Changes between Initial Version and Version 1 of 269-tue-oct-26-143448-2004-36880-write-udpv4--no-buffer-space-available-code105

01/30/14 16:10:02 (10 years ago)
Samuli Seppänen



  • 269-tue-oct-26-143448-2004-36880-write-udpv4--no-buffer-space-available-code105

    v1 v1  
     1= Tue Oct 26 14:34:48 2004 36880: write UDPv4 []: No buffer space available (code=105) =
     6<p>Increase the required free memory. I recommend at least 2 MB, which you can set with:</p>
     8<pre><strong>echo 2048 &gt;/proc/sys/vm/min_free_kbytes</strong></pre>
     10<p>If you don't bump it up, the min_free_kbytes value for 2.6 kernels gets set to something pitifully small, giving the kernel essentially no incentive to reclaim memory that's no longer used. You can watch your free memory gradually decline by running <strong>free</strong> or <strong>vmstat</strong>periodically - once per hour or so.</p>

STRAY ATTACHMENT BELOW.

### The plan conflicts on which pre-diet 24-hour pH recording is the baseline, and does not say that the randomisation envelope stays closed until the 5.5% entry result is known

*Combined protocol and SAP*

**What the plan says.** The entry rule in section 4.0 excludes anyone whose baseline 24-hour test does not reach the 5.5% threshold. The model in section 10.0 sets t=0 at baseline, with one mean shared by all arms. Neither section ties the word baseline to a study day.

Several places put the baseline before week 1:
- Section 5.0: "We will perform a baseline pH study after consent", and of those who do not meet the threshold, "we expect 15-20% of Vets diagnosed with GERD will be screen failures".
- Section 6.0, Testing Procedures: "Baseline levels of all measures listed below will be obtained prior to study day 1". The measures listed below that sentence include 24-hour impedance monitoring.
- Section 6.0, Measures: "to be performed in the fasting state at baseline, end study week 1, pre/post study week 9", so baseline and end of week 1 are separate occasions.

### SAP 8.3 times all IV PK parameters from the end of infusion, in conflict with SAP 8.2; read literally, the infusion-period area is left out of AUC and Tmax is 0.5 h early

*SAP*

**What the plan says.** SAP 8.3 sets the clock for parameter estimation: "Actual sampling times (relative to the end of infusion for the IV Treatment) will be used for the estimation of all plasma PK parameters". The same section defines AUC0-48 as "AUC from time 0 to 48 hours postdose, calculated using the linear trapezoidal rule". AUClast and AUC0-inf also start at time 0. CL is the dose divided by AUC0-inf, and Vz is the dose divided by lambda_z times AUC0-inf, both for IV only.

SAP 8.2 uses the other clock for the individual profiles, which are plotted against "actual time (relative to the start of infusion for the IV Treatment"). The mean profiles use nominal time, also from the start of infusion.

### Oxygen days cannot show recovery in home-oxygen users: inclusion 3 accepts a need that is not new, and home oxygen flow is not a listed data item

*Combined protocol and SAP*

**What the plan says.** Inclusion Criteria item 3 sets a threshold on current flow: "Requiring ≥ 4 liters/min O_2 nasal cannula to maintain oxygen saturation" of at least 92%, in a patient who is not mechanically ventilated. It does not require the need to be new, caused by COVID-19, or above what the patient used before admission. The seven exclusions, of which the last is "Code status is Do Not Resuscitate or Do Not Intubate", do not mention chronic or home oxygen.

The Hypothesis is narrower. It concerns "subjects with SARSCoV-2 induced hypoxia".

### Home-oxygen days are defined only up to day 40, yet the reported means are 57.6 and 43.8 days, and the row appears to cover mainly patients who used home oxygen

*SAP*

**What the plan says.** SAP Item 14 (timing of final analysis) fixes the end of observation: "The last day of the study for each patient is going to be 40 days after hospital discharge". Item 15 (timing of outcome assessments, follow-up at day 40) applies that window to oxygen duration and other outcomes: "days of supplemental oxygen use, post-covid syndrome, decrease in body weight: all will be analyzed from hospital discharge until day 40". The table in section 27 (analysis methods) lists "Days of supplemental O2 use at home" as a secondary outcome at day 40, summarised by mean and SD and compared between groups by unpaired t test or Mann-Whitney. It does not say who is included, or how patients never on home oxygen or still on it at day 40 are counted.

11<p>You can kick the kernel into freeing memory by running something that allocates a lot of memory, something like <strong>hdparm -tT /dev/hda</strong>. Apparently when servicing userspace requests for memory, the kernel can free unused memory if it doesn't have enough, but when servicing interrupts caused by events like packet arrivals it needs to have enough memory free before the interrupt. (I'm unsure of this explanation, but it seems to make sense and agrees with what I've observed happening.)</p>
     12<p>I set min_free_kbytes to 8 MB on my servers, which have lots of RAM. The (2.6.6) system I use for my OpenVPN tunnel at home has only 64 MB of RAM, so I use 2 MB for its min_free_kbytes. Its current uptime is 110 days.</p>
     13<p>Most of the time, the kernel will actually keep quite a bit more memory free than the minimum specified, so don't specifiy too large a value.</p>
     14<em>Dick St.Peters</em>
     17[wiki:FAQ Return to FAQ]